Why Mercedes killed its SLK and SLC roadsters

Time to reflect on the impact and legacy of Benz’s baby boulevardiers, the SLK and SLC

Mercedes Benz SLC Main Jpg

We’ll forgive you for forgetting that Mercedes is still selling its littlest roadster. After bursting onto the scene in the late nineties, where it blazed a path by kick starting the entire ‘folding hard top’ trend, the SLK and its SLC successor slowly but surely faded into the background. Left to wither on the vine? You bet.

And now, after 24 years of continuous production, Mercedes has officially pulled the plug with no successor in sight. So how to remember it? We’ll freely admit the SLC has never been our favourite Mercedes. A lack of development dollars means today’s car is easily eclipsed by newer and sharper rivals like the Audi TT and Porsche Boxster. Yet even when box-fresh, the SLC was never the last word in steering feel or on-the-limit balance and response. But then again, it was never pitched that way.

First badged as the SLK (it was rebranded as SLC as part of 2016’s facelift), it has long projected itself as a mini-SL; a relaxed cruiser that trades heavily on its premium badge, striking design and drop-top appeal. That’s not to say there haven’t been some bright spots, or some truly mental versions (see sidebar, below).

These came, naturally, from the mad hatters inside AMG who, after supercharging the original SLK’s 3.2-litre V6, decided to stretch the ‘small car/big engine’ maxim to its limit by squeezing a 5.5-litre V8 into the second-gen car and naming it SLK55. Consider that for a moment, and then remember the SLK is tiny. The first-gen car is shorter and narrower than an NC MX-5. Can you imagine Porsche or Audi stuffing such an enormous donk into the Boxster or TT? Us neither.

Design has always been at the forefront of the SLK’s appeal. Created, mostly, by Michael Mauer (who would go on to lead the VW Group and is now design director at Porsche) under the oversight of Bruno Sacco, the original R170 SLK (an acronym that translates to Sporty Light Short) harked back to the 190SL of the 1950s by using four-cylinder power and riding on an identical 2400mm wheelbase. A stiffer and quicker R171, which also introduced a distinctive F1-inspired nose, followed in 2004, before the current R172-gen debuted in 2011.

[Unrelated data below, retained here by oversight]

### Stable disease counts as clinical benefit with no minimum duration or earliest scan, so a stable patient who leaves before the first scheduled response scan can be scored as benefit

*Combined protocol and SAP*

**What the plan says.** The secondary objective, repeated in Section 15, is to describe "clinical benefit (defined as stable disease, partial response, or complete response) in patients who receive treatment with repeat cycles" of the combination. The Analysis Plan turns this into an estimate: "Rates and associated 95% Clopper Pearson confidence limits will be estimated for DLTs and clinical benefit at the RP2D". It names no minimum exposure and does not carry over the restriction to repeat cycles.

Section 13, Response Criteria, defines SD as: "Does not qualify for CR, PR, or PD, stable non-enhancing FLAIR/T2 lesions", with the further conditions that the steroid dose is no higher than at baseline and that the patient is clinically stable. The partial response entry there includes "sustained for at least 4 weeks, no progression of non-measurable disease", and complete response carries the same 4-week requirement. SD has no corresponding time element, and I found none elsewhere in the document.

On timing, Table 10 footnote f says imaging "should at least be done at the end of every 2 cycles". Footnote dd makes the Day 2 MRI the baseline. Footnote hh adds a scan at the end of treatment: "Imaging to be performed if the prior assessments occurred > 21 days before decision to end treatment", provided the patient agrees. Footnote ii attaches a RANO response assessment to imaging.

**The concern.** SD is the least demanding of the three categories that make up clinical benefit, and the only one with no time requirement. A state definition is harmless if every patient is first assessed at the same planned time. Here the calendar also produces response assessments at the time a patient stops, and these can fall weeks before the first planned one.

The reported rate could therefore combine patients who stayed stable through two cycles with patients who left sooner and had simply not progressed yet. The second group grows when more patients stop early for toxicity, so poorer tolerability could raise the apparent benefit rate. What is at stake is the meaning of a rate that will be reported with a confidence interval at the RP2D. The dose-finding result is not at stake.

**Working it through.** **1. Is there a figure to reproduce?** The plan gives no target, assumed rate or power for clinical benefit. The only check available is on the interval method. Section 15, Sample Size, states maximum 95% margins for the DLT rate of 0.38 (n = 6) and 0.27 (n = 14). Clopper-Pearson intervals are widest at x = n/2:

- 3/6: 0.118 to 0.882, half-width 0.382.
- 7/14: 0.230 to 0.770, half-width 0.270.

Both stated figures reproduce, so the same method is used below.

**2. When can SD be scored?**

It’s testament to how well Mercedes judged the segment that sales have remained relatively strong. Even as recently as 2014, the SLK was out-selling the Boxster and TT by more than two-to-one in Australia. A softening segment and ageing product has since seen sales tumble.

So will we miss it? Not as much as other cars that we have featured in our Driven to Extinction seires. Yet for all its flaws, there was a charm to Merc’s tiny convertible. Little roadsters are fast becoming scarce, so bow your heads, if only for a moment.

Mercedes-Benz SLC side profile


Of all the cars to kick start AMG’s hardcore Black Series skunkworks, the SLK seems an unlikely candidate. Yet that’s exactly what happened. Power was lifted to 294kW/520Nm, the chassis made more aggro, and the folding roof was ditched in favour of a fixed lid made from carbon. Only 100 were built between July 2006-April 2007, and sadly none made it to Australia. Our first Black was the CLK.

Mercedes-Benz SLK Black


  • 2010 – 338
  • 2011 – 398
  • 2012 – 701
  • 2013 – 521
  • 2014 – 475
  • 2015 – 235
  • 2016 – 106
  • 2017 – 291
  • 2018 – 167
  • 2019 – 147
  • 2020 – 34 (YTD)

Mercedes-Benz SLC driving


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